In the 1975 film Picnic at Hanging Rock, three private school girls and their teacher disappear during a class trip to the titular rock formation. The rest of the film obsesses about just one of them: ethereal blond Miranda (Anne-Louise Lambert), whose vaguely dreamy charisma has made her the school’s unlikely alpha. Late in the film, one of the others is miraculously found, but rather than reacting with relief, everyone reacts with uniform disappointment that it is not Miranda; apparently, it would be better for no one to be found than for a non-Miranda to return. Lambert’s character appears in a small percentage of the film’s runtime, but we are invited along with those left behind to brood over where this dreamy, doomed girl wound up.
We first meet Miranda in a scene with her worshipful classmate Sara (Margaret Nelson) as she gently warns her friend that she may not always be around. Post-disappearance, Sara sleeps with a makeshift Miranda altar in her bed, and everyone who ever saw her — even those who never knew her name — becomes obsessed with solving the mystery of her disappearance. She wasn’t a femme fatale in the traditional sense – more of an Audrey Horne than a Laura Palmer, all insouciant ennui. One gets the sense she may have disappeared on the rock formation through sheer lack of motivation to leave. Both Lambert’s performance and the extreme mourning exhibited by those left behind invite the audience to join in this shared obsession, and director Peter Weir enables our obsession too, intercutting the film with sunny, gorgeous flashbacks to Miranda’s lovely, blank face.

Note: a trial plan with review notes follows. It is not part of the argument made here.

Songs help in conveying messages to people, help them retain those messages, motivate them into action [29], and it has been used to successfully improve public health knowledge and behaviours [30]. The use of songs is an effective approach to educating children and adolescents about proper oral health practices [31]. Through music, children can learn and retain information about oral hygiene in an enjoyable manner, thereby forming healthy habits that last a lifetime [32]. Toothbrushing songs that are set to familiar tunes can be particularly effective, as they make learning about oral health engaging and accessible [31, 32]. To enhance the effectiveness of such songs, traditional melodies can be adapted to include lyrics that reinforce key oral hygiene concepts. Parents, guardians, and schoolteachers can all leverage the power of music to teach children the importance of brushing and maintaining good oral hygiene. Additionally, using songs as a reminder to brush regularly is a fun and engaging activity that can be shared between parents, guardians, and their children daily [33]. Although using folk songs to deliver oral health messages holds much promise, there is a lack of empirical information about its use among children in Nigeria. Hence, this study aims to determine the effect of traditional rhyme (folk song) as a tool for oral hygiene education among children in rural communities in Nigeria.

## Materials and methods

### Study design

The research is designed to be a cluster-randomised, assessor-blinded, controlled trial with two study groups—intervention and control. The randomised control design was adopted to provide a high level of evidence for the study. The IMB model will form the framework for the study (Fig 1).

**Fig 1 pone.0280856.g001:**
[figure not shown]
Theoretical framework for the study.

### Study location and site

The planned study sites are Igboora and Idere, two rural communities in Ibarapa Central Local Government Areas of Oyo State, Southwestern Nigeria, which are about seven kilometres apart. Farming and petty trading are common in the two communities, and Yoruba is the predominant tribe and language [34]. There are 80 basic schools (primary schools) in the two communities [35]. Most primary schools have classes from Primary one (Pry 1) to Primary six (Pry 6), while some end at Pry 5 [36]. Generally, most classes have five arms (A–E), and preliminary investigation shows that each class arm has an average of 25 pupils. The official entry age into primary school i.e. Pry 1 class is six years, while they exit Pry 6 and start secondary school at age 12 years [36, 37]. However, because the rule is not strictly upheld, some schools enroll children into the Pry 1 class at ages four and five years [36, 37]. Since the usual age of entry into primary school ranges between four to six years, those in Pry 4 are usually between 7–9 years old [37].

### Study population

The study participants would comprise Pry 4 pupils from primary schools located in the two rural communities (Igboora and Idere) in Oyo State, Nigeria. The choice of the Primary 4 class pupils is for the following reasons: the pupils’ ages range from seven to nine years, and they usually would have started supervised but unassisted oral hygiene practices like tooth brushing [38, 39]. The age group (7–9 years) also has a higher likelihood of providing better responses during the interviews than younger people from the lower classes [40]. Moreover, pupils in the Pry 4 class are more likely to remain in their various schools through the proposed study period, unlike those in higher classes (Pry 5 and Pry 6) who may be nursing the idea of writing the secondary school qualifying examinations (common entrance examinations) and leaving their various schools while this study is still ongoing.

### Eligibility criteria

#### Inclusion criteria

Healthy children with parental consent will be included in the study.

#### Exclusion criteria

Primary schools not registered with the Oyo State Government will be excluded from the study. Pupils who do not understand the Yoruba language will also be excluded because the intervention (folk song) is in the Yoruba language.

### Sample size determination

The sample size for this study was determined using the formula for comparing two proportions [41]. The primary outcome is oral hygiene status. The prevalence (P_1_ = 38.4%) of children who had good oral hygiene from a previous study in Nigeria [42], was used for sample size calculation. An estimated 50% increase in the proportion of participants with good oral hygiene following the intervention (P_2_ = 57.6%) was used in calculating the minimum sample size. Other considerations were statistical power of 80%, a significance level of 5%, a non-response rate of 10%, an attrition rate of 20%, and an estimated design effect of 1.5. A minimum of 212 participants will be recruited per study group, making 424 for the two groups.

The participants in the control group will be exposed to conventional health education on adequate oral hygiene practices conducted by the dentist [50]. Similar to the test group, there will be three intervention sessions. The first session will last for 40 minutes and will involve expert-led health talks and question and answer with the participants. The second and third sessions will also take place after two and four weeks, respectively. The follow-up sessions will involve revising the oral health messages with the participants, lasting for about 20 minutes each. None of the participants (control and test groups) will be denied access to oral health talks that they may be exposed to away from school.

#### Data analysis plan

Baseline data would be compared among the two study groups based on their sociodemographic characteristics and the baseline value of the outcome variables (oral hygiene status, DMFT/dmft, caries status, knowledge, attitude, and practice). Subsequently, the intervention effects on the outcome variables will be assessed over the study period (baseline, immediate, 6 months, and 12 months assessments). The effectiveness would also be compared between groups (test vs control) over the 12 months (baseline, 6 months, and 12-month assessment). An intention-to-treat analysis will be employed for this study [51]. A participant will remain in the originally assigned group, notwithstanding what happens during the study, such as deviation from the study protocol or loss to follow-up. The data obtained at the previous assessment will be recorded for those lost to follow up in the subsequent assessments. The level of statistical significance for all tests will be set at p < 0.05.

A more contemporary cult of adoration currently exists for the tonally similar 1991 film, The Virgin Suicides. Sofia Coppola’s debut feature single-handedly launched the still-popular Instagram aesthetic of sunny sepia filters on gauzy, girlie imagery. As in Picnic at Hanging Rock, the crux of this film lies in Kirsten Dunst’s gloriously shot role of teenage Lux Lisbon, a protagonist by proxy as we learn her story by way of an unnamed male narrator, one of the gang of boys who obsessed over her in life and later in death. This film contains a sequence in which the boys imagine Lux and her sisters lazing wholesomely in a sunny field of grass and flowers, at once a part of the natural beauty and the most beautiful part of it. Miranda’s admirers in Picnic at Hanging Rock also imagine their icon in a similar manner; both sequences highlight that we’re seeing the stories not of these girls themselves, but of how others dreamed of them. But while the community in Picnic at Hanging Rock is all but ruined by Miranda’s disappearance, the Virgin Suicides boys – even in adulthood – seem to still think that dying was the coolest thing Lux ever did.